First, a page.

Governors and Settlers: Images of Authority in the British Colonies, 1820-60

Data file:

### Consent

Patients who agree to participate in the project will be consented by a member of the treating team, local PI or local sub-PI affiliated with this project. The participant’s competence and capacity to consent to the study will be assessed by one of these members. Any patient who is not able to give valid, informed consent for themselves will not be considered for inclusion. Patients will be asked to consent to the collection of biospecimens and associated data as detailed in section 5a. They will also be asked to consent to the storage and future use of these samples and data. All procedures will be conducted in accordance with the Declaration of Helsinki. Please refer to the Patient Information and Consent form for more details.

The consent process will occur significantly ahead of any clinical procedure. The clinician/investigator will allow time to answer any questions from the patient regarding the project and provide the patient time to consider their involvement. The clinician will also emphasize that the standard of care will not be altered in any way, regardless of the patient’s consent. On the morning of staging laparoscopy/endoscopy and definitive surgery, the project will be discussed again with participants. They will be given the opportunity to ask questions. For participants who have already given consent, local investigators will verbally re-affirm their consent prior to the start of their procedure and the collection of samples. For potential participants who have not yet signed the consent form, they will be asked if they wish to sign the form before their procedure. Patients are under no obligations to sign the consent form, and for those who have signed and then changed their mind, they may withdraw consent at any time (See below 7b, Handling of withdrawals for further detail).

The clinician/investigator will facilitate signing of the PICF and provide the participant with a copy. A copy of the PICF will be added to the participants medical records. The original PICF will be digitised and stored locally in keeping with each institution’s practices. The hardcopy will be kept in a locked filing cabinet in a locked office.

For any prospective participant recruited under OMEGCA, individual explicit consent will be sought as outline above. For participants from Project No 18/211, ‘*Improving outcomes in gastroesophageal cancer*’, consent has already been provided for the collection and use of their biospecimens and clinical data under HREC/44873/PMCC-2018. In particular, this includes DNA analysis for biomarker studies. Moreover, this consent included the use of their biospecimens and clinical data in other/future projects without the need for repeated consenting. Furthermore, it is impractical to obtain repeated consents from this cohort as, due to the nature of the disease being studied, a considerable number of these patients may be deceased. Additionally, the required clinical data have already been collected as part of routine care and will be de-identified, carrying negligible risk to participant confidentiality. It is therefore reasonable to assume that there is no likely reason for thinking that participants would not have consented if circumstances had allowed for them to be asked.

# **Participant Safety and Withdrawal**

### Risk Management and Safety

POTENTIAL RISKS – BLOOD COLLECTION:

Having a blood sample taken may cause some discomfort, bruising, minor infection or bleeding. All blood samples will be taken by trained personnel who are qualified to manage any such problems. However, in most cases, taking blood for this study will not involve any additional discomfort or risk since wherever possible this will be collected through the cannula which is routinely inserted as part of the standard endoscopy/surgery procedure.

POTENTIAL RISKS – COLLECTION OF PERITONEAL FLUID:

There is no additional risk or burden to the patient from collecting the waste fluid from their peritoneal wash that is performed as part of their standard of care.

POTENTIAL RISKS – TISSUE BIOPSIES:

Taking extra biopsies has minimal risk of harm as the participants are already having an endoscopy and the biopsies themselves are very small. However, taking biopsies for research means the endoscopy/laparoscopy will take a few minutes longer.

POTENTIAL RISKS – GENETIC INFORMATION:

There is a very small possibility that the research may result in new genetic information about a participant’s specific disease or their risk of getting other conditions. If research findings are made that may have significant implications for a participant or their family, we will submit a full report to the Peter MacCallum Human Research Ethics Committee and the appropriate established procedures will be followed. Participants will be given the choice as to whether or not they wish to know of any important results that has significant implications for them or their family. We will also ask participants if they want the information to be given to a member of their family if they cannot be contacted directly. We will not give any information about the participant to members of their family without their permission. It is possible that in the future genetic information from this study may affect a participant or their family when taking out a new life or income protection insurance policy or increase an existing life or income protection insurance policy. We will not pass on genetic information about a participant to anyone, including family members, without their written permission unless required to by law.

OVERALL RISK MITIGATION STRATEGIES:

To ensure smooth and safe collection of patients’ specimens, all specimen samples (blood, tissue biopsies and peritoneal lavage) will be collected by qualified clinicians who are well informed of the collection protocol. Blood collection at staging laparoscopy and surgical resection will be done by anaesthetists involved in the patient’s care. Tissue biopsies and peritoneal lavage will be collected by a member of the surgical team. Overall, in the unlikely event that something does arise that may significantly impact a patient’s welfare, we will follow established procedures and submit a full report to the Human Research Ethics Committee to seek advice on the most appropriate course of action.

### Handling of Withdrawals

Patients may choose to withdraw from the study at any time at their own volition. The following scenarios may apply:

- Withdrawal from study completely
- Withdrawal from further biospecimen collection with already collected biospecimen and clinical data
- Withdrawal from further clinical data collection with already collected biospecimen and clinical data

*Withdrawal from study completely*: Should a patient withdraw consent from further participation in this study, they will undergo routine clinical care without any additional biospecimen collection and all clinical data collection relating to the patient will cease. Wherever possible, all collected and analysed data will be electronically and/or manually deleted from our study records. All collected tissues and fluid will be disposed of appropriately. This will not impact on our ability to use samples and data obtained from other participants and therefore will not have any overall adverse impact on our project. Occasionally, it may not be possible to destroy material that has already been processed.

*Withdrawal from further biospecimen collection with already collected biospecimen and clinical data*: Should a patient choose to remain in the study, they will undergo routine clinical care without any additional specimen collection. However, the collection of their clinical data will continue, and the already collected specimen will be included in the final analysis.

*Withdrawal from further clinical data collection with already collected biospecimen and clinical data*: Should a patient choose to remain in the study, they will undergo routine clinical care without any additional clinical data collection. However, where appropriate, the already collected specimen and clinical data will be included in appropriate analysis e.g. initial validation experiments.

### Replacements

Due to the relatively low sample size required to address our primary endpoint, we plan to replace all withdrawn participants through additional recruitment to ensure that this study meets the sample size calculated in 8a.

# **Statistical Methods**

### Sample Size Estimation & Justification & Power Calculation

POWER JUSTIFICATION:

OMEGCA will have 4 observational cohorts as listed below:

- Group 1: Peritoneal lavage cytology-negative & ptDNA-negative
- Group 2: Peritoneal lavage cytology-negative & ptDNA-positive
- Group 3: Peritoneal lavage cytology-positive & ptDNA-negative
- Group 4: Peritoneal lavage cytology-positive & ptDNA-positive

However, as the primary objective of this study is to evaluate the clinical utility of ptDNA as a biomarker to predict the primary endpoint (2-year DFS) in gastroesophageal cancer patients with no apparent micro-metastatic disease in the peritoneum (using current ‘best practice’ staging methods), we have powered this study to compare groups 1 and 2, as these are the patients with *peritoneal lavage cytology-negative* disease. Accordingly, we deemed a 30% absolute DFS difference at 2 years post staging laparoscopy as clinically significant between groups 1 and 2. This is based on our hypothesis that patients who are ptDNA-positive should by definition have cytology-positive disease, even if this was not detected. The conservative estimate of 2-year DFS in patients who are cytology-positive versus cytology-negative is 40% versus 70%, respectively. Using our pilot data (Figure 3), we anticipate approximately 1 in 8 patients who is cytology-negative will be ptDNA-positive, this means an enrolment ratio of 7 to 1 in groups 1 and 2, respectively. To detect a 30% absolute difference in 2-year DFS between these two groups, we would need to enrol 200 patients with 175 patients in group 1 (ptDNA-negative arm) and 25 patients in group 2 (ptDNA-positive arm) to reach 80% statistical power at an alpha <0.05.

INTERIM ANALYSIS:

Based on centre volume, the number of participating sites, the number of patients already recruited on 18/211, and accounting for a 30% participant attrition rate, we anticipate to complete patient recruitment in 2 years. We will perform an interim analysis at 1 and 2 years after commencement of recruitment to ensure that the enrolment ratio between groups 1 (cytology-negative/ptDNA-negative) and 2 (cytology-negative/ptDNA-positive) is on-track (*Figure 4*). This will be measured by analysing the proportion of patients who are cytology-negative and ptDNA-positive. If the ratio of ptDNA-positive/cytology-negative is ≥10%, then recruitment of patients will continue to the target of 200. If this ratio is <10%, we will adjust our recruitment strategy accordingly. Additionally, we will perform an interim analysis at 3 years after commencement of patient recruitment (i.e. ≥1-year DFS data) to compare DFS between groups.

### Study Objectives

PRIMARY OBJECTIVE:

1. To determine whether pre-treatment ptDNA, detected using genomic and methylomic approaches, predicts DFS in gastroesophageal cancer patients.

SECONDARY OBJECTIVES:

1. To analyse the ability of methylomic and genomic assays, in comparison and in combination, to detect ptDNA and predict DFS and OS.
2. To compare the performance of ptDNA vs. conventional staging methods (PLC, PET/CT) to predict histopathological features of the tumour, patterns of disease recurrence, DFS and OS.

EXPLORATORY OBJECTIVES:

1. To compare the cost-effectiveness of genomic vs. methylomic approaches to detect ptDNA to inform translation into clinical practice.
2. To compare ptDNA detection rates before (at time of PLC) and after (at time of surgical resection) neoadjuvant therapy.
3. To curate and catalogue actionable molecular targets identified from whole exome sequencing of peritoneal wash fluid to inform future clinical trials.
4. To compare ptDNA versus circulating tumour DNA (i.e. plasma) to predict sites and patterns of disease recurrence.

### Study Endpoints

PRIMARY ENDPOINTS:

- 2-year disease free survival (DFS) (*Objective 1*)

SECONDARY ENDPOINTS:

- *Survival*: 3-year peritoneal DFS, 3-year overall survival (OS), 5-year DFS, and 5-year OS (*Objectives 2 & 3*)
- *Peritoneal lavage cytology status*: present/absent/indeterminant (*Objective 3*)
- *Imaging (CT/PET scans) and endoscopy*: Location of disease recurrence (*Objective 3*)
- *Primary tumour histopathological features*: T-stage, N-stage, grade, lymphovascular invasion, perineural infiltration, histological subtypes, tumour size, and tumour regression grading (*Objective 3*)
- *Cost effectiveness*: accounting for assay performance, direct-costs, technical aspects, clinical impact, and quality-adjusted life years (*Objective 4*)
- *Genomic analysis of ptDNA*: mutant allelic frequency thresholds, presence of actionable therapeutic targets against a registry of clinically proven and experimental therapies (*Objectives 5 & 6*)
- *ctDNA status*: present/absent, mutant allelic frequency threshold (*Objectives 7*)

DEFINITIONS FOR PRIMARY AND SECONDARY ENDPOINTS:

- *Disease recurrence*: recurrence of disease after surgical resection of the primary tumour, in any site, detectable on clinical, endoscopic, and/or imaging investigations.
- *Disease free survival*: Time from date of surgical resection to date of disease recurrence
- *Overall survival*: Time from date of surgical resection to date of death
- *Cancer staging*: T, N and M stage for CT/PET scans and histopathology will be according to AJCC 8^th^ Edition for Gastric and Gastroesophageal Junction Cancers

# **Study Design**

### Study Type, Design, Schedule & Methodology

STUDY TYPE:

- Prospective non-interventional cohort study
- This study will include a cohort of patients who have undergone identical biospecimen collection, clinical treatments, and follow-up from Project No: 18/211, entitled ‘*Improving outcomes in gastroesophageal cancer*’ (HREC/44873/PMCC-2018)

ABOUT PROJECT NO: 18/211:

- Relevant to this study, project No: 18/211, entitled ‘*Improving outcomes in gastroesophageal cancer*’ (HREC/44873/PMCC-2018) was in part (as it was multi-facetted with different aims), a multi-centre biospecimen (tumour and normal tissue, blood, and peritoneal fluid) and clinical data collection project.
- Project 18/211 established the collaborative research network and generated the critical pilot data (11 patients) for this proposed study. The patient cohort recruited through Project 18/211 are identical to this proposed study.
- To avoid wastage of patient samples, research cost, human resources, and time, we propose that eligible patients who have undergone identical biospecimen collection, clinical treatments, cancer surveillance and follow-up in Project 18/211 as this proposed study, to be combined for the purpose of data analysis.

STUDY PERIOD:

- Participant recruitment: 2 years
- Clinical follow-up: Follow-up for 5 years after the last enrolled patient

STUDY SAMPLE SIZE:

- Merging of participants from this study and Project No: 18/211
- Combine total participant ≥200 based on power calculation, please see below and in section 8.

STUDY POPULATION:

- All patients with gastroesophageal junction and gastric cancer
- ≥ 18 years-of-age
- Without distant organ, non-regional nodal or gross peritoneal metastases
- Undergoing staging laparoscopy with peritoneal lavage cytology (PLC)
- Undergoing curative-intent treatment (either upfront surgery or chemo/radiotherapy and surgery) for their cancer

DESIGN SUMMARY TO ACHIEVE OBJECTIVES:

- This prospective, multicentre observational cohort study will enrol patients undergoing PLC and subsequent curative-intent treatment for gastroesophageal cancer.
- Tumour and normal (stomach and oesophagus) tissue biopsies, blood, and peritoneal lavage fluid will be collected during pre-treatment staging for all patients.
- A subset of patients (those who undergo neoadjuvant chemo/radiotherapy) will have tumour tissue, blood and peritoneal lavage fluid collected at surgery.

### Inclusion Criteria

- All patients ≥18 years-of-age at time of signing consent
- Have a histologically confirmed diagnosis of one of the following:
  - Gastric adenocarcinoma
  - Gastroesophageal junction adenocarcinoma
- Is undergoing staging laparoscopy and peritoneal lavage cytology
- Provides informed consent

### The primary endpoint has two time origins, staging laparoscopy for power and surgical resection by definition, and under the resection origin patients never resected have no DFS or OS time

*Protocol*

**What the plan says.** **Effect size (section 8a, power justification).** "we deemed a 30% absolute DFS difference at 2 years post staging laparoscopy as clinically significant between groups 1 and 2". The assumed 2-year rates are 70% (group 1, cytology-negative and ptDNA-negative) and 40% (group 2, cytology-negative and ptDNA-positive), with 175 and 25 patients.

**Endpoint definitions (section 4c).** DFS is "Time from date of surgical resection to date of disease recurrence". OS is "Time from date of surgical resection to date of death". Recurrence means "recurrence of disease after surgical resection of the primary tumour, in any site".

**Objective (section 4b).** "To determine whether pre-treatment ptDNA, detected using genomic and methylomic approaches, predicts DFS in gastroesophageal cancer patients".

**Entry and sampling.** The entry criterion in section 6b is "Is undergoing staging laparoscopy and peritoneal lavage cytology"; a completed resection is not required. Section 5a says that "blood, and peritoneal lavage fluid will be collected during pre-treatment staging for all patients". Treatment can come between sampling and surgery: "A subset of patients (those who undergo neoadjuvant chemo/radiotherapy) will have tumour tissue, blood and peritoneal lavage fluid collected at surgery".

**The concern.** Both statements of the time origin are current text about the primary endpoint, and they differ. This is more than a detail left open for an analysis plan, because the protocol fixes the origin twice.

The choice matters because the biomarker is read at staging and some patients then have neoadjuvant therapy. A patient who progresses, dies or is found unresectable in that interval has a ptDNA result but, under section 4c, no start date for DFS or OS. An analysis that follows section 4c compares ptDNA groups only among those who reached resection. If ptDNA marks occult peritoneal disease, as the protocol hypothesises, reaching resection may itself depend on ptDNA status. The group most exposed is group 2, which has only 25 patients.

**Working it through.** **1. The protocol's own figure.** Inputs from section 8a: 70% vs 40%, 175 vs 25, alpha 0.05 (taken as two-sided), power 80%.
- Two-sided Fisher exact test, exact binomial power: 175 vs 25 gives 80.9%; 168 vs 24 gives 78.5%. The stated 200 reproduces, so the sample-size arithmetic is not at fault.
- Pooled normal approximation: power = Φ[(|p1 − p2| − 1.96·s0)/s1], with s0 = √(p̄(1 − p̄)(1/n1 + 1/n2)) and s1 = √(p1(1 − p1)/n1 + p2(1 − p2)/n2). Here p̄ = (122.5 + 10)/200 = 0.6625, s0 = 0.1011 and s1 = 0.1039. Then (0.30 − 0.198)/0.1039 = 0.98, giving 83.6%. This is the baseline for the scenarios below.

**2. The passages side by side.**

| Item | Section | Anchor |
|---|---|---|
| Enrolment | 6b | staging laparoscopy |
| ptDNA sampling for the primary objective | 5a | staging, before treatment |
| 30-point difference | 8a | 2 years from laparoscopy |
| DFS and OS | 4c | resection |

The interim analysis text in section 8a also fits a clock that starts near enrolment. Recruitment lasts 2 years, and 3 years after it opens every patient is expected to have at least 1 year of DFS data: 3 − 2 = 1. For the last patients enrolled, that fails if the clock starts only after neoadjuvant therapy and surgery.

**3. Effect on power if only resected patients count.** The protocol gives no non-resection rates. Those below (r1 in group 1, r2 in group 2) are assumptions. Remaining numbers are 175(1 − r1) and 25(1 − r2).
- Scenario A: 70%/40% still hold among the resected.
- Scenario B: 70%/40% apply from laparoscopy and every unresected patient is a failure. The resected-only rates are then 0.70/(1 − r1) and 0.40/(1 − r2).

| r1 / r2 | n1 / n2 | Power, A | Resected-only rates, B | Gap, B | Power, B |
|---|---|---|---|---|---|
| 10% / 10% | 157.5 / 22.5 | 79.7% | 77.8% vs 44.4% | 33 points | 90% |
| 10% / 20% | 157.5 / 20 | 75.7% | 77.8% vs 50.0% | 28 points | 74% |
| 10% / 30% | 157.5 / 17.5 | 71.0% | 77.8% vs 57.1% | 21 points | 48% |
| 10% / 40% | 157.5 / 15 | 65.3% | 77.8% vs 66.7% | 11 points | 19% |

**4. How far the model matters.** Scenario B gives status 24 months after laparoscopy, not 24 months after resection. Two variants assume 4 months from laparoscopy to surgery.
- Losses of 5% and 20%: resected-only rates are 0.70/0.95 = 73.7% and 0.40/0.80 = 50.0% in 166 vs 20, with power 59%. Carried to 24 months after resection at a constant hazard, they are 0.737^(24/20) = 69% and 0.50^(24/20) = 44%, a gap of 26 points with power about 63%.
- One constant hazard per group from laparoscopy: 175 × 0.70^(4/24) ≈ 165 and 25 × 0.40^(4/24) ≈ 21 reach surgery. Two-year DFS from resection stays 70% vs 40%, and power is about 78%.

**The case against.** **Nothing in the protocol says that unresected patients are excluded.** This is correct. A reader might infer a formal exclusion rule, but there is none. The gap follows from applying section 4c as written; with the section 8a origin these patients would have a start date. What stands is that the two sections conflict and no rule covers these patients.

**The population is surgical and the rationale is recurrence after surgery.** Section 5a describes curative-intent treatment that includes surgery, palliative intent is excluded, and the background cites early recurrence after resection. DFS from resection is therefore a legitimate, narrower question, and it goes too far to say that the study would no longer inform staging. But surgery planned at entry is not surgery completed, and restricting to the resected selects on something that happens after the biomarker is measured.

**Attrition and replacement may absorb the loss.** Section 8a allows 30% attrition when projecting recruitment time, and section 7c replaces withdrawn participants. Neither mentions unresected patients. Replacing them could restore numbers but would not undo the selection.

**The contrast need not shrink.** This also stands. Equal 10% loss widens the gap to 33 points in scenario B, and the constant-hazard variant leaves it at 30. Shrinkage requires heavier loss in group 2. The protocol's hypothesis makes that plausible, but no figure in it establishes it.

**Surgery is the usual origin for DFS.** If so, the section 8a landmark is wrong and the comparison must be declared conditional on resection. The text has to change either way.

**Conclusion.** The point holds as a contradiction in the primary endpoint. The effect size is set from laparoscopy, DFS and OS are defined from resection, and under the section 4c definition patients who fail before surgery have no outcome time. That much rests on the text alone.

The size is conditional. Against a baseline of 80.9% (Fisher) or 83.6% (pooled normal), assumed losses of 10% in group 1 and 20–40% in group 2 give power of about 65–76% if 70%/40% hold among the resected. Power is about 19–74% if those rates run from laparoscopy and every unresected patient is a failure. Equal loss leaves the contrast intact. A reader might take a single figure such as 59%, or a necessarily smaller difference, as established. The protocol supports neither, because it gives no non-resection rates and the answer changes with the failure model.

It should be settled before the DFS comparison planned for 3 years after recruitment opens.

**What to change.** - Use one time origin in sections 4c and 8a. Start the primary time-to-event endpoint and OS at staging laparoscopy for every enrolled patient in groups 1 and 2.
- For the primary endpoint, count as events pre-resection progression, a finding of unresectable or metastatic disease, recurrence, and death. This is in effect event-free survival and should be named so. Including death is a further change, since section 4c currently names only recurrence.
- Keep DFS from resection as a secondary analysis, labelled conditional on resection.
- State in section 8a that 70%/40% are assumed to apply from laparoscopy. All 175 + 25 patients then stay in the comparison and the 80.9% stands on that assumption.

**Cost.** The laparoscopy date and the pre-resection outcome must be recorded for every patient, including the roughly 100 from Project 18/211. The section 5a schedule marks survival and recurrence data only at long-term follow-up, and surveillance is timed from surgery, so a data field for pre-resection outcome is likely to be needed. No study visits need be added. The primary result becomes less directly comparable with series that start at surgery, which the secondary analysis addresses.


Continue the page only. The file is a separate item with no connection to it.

In nineteenth-century settler colonies such as Upper Canada, New South Wales and New Zealand, governors not only administered, they stood at the head of colonial society and ordered the festivities and ceremonies around which colonial life centred. Governors were expected to be repositories of political wisdom and constitutional lore. Governors and Settlers explores the public and private beliefs of governors such as Sir Thomas Brisbane, Sir John Colborne, Sir George Grey and Lord Elgin as they struggled to survive in colonial cultures which both deified and vilified their personal qualities.